Analysts in Nevada say that if Rosen’s GOP opponent is Sam Brown—a veteran who was severely wounded by a roadside bomb in Afghanistan in 2008, and who was recruited as a candidate by the National Republican Senate Committee in an effort to field more moderate, reasonable candidates who would have some appeal to independents—it will be a close race. But the GOP base in Nevada has been anything but predictable in recent years; in 2022, it chose the election-denying Adam Laxalt to run against Catherine Cortez-Masto, and, despite the GOP’s high hopes in that election, he lost—along with a slew of other election-denying candidates in Nevada. Currently, the GOP state chair, Michael McDonald, is facing felony charges for his role in the fake-electors plot in 2020.

The Nation Weekly

Fridays. A weekly digest of the best of our coverage.
By signing up, you confirm that you are over the age of 16 and agree to receive occasional promotional offers for programs that support The Nation’s journalism. You may unsubscribe or adjust your preferences at any time. You can read our Privacy Policy here.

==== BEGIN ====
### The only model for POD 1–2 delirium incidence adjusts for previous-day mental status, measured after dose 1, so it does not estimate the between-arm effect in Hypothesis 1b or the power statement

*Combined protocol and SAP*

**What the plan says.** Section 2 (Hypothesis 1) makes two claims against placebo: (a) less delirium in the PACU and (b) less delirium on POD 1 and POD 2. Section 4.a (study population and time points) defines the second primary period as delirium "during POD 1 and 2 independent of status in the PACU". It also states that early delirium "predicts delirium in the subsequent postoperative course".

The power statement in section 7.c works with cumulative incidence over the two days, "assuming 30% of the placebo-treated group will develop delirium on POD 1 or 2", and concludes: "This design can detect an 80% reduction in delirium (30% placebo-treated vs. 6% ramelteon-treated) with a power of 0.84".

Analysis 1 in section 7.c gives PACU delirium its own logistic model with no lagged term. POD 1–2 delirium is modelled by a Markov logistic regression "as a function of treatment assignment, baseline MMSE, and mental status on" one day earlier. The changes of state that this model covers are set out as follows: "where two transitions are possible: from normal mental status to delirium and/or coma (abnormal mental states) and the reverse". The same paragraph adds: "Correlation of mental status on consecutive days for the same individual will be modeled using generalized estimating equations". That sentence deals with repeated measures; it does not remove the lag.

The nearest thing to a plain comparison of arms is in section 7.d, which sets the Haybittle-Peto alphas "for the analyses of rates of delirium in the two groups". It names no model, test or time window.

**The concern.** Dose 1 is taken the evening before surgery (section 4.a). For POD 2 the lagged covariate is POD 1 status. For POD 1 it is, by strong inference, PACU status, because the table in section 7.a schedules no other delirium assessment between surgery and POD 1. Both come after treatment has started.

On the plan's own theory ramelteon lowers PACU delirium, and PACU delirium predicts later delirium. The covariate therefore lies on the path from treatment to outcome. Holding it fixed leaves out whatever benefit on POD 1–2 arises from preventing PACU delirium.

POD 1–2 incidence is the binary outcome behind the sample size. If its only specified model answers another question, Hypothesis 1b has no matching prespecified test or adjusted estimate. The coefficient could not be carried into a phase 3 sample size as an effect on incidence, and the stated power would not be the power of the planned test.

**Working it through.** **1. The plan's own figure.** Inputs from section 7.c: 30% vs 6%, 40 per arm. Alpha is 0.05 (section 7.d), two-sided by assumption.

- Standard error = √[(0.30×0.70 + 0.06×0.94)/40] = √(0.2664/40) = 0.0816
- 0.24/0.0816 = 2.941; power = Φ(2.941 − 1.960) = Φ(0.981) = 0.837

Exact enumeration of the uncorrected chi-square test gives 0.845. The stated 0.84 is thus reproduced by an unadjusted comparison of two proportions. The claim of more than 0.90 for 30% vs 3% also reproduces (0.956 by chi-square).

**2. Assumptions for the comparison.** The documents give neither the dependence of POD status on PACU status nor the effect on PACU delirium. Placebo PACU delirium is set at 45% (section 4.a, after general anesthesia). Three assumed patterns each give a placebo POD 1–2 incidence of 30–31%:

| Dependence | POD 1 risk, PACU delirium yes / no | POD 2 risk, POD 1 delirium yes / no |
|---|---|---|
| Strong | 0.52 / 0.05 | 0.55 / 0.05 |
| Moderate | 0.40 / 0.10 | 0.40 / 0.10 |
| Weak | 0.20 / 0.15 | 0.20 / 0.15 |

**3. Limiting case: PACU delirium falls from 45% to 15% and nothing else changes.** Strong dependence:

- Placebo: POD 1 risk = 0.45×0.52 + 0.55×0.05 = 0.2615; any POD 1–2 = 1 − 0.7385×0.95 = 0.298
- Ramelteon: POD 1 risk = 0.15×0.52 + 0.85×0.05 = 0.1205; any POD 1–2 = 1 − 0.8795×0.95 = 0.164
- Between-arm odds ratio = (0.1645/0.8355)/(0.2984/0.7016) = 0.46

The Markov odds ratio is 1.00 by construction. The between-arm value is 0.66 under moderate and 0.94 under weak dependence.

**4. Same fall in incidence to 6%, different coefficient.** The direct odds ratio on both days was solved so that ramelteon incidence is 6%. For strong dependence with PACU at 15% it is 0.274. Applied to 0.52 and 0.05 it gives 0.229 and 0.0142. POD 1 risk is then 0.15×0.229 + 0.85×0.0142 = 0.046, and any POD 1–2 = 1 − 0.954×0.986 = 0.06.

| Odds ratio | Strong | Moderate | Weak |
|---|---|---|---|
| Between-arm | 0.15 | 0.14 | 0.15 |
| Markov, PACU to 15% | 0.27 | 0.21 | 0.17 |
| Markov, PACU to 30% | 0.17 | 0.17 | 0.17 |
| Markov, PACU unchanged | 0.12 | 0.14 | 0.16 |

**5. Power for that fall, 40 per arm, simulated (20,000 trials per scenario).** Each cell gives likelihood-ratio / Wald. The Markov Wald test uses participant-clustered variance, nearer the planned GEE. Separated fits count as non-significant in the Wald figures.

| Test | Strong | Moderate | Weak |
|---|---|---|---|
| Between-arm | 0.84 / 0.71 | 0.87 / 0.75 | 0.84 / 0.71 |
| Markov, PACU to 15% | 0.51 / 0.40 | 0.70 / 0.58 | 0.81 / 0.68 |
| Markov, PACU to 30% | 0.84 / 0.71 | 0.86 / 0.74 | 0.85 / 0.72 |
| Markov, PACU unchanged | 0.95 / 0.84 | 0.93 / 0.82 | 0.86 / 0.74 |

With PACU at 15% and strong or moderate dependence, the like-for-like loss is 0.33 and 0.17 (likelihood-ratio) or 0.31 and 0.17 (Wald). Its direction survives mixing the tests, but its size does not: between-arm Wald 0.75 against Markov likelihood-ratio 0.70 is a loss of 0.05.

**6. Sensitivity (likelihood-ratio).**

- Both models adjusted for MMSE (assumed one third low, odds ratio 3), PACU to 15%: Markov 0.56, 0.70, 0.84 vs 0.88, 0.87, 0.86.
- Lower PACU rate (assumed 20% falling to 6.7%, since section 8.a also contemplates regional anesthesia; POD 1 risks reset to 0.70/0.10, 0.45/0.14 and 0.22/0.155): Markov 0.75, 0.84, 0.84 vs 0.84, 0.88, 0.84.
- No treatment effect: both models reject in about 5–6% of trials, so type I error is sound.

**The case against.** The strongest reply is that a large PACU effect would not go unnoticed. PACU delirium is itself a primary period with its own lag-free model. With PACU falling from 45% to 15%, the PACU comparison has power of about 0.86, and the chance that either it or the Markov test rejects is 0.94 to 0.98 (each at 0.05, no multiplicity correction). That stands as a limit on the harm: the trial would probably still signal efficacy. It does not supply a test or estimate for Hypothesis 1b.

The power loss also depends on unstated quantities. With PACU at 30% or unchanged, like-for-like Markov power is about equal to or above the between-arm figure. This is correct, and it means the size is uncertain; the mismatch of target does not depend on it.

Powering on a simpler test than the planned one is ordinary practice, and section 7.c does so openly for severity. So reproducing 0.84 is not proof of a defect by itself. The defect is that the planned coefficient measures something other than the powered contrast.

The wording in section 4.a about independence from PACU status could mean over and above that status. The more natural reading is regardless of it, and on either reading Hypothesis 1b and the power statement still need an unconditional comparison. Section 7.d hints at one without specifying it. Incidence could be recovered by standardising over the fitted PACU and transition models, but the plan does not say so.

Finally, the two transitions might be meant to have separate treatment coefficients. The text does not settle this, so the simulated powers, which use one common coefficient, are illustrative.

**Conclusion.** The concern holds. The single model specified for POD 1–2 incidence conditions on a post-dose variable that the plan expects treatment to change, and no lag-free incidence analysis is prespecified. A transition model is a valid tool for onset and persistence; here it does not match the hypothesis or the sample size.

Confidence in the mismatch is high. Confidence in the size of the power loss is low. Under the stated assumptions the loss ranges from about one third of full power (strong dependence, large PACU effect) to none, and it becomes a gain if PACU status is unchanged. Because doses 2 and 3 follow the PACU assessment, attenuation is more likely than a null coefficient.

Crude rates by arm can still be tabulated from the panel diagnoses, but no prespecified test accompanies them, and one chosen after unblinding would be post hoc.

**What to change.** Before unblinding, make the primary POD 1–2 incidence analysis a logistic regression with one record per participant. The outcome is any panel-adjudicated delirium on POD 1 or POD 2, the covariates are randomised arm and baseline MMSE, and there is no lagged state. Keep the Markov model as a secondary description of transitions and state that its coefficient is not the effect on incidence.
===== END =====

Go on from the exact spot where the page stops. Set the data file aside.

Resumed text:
Given the mood of that Nevada base, and given that Brown is now being portrayed by his opponents as the “establishment” choice, it’s entirely possible that a less palatable candidate than Brown will win in the June senate primary—a candidate such as Jim Marchant, an extreme election-denier who ran for, and lost, the race for secretary of state in 2022. If so, that would be a marvelous gift for Rosen, and would likely ensure her reelection by a large margin.

Which brings me to Arizona—and a far more delicious story than Trump’s histrionics in New Hampshire. Sinema isn’t running as a Democrat, which is a smart strategy because, given her miserable record in the Senate these past years, she wouldn’t win that primary. If she decides to throw her hat into the ring as an independent, in all likelihood her Democratic opponent in the general election will be progressive Representative Ruben Gallego, who is all but certain to win his party’s primary. And her Republican opponent seems fated to be failed gubernatorial candidate Kari Lake, who has fine-tuned her appeal as a Trump-of-the-West, feeding the outrage machine with a drip-drip of innuendo, conspiracy-thinking, and misinformation. Recent polling has shown Gallego and Lake basically tied in a head-to-head, with the Democrat assuming a narrow lead if Sinema is included as an independent candidate.